As it turns out, the Olsens were ahead of their time in more than just style. In their April 2001 issue of Mary-Kate and Ashley magazine, they predicted Hillary Clinton’s presidential campaign as part of a feature devoted to the question “When will we get our first female president, and who might it be?” Sixteen years later, their designs defy age and—even though they have just launched menswear—gender. “It’s more about respecting one another, whether you’re a female or a male or whatever,” says Mary-Kate. With the Women’s March on Washington then around the corner, she adds, “Women are not the only ones that feel this way—a lot of people feel it. The atmosphere around the entire globe is very interesting right now.”
“What’s going to happen tomorrow? Collectively, I feel everyone is asking that,” says Ashley, who’s made a positive attitude her goal of the year. “What we’ve built so far is pretty incredible. I would like to push that further—but also to be a little lighter on ourselves.”—Emma Elwick-Bates For Vogue
Ashley Olsen and Mary-Kate Olsen’s fondness for jewelry is real and documented. And now, alongside their lustrous bags, brocades, and cashmeres, their accessories department for The Row has gotten a lot more personal. Luckily the Olsens’ appreciation for the jewelry market has transcended into something we can all now be a part of because they’ve introduced a hand-selected curation of vintage jewelry that is now for sale at both stores in New York and Los Angeles. As both of the designers say, buying jewelry is a personally rewarding experience for both men and women. Their offering includes a range of pieces similar to their own collections, from painted mosaic pendants, snake charms, amethyst crests, turquoise to Georgian and Victorian era pieces. Yet, the collection, which sells between $220 and $4,440 and is only available in-store, feels worn-in, so it has the effect of being approachable and every-day, wearable with jeans or to black-tie.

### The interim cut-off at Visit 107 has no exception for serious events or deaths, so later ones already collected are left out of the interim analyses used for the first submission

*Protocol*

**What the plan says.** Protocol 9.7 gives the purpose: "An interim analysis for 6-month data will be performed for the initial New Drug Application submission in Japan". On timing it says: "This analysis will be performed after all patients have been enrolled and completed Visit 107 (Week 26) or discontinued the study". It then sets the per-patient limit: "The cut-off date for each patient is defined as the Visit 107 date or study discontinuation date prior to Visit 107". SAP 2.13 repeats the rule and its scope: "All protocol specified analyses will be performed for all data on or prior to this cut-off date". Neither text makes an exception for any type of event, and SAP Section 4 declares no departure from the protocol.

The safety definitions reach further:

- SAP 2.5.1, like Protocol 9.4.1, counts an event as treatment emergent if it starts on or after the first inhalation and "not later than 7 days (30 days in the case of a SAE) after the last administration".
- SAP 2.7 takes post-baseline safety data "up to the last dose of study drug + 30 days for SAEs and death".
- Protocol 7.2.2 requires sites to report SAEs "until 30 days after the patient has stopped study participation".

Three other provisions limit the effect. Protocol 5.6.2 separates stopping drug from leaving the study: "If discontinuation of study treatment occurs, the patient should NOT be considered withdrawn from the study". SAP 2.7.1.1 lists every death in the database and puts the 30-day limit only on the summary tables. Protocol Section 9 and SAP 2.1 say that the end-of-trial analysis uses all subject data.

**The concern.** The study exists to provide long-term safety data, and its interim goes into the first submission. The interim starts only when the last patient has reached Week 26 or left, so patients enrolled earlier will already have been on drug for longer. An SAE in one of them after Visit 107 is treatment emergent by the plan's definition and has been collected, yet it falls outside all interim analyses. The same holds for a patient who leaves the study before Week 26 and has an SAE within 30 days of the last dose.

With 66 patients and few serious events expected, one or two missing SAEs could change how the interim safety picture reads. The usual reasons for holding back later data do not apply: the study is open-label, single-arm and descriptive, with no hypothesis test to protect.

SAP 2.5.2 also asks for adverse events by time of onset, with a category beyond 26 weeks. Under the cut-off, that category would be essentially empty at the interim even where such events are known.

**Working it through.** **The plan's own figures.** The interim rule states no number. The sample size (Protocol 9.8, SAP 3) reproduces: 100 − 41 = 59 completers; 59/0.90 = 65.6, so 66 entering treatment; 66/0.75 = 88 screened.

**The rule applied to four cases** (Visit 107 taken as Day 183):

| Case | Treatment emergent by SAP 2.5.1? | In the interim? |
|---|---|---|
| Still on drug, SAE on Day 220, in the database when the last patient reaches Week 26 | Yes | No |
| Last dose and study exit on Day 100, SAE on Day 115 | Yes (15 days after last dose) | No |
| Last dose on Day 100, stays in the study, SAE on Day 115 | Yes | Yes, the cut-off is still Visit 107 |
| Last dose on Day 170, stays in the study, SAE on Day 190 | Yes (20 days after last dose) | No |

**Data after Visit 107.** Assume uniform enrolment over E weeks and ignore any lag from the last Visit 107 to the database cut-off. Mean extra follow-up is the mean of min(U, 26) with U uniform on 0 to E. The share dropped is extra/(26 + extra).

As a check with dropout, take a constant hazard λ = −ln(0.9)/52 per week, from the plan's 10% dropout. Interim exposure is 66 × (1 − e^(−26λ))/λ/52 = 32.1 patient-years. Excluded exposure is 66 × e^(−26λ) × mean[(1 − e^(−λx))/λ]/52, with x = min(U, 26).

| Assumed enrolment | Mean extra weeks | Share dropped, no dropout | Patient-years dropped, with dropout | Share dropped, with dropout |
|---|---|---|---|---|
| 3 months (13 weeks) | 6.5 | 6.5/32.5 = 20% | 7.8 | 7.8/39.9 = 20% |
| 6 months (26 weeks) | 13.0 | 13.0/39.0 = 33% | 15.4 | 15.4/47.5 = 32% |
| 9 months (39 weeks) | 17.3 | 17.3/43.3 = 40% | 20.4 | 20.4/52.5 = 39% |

What is your history with jewelry?
Ashley Olsen: We knew we wanted to include jewelry in our stores as we curated the experience for our clients. We want the experience to be personal, and jewelry is one of the most personal items you can buy for yourself or for others.
What is the inspiration behind this collection?
Mary-Kate Olsen: We wanted to offer our customers something unique, so we selected vintage pieces that we thought may be more difficult to find outside of one store.
And what did you want to convey with the collection?
Mary-Kate: When we opened our first store in 2014, the idea was to create a personal experience for each visitor. We didn’t want the space to feel like a store, but a home that reflected its environment. Jewelry is very special, and can be sentimental. In our mind, it was always going to be part of the narrative.
Who is your ideal client? Is she alternative, classic, simple?
Mary-Kate: All of our clients are the ideal client, and they are all very different from one another, which is great. They pick the pieces that fit into their idea of the perfect wardrobe.
Would you consider this collection to fall under the ever expanding ‘self-purchase’ market for jewelry?
Ashley: Absolutely, but they can also be a personal gift.
Will you consider doing custom pieces within the collection?
Ashley: At this time, we are not creating jewelry in house.
Mary-Kate: But maybe one day!
How long will you offer this collection for?
Mary-Kate: Each piece is chosen individually, so the vintage offering is continuously re-curated, as pieces are sold.
Source: W Magazine